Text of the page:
Estate Planning, Finance Deputies and Care Homes Explained
There is much more to being a professional property and finance deputy than the name suggests.
It is not just managing someone’s money when they lack capacity to do so themselves. Here Lawyer Monthly hears from Amy Chater, Solicitor and expert in Vulnerable People and Court of Protection for Coffin Mew, on the relationship between finance deputies and care homes.
Although officially the deputy is appointed to step into the person’s shoes and look after their finances, in order to do this properly, it is important to know the person’s feelings, wishes and interests, care needs now and in the future. In fact these requirements form part of the Professional Deputy standards set by the Office of the Public Guardian.
I’ll be considering these requirements but within the scenario of looking after a deputyship client who resides in a care home, and how optimising the relationship between the finance deputy and the care home staff can ensure exceptional care for the resident.
First, one possible challenge which I’ve already alluded to is gleaning information about a person’s health and welfare when only in possession of a finance deputyship order. Fortunately, most care home managers and staff are experienced and knowledgeable about finance deputyship orders and will be happy to provide any required personal health information in the resident’s best interests.
For those who lack knowledge and experience an offer of training for the staff is usually well received and will hopefully ensure a smoother deputyship management journey. Pointing them to section 16 of the Mental Capacity Act Code of Practice about access to information about a person without capacity can also help.
Secondly, along the same theme as the first, ensure the deputy’s (or their case supervisor’s) contact details are noted on the resident’s office and nursing notes; it is part of the 3rd Deputy Standard to provide details to all relevant parties. However, it is our experience that with care homes this information should also be stored with the nursing notes, ideally with a named nurse contact, so that notification can be given about any changes in care or health needs.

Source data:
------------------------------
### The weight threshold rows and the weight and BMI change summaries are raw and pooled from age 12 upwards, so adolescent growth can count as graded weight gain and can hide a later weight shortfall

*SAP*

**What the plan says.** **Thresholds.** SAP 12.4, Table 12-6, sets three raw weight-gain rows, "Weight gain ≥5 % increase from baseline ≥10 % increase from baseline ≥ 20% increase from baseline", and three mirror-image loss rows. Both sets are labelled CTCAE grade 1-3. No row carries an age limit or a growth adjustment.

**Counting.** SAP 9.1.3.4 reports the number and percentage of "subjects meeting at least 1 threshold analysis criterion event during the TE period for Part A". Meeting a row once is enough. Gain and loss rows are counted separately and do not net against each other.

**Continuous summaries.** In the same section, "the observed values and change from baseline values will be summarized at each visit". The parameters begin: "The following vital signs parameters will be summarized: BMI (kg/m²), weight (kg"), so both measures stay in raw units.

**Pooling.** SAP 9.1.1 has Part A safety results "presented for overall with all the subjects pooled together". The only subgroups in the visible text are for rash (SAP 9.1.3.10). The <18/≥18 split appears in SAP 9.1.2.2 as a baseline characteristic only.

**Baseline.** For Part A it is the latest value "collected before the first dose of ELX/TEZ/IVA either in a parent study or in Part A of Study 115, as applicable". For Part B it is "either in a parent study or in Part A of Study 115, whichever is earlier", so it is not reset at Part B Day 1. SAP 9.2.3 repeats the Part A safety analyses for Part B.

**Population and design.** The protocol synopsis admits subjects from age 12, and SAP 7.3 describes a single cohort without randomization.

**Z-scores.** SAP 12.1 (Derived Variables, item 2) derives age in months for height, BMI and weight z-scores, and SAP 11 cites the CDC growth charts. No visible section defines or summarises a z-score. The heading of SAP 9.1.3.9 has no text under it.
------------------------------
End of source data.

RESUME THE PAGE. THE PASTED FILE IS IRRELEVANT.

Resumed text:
It is difficult to make financial plans or assess the suitability of benefits and personal allowance without an awareness of up to date health, care needs and prognosis. Being notified at the relevant time is also beneficial as it prevents the (costly) need for chasing updates; this is particularly so if the resident doesn’t have family or loved ones to be the link back to the deputy.
Thirdly, if the resident does have family/loved ones it is recommended that the care home staff understand that any financial decisions or decisions which affect the resident’s finances, still come to the deputy. Often family members/next of kin, still find themselves in the midst of health and welfare questions, which can have a financial impact.
Finally, the biggest challenge for a finance deputy can often be getting to know the person’s interests and wishes, if they lack mental capacity to provide these details themselves; in order to act in a person’s best interests, it is necessary to take into account their wishes and feelings.
The professional deputy is often appointed when there are no family members to act, which also usually means no family members to advise about the person. The care home staff are likely to find themselves in the same boat with a resident they have little background information about. Again it is important to work together with the information that is available to piece bits together and to hold best interests meetings when required.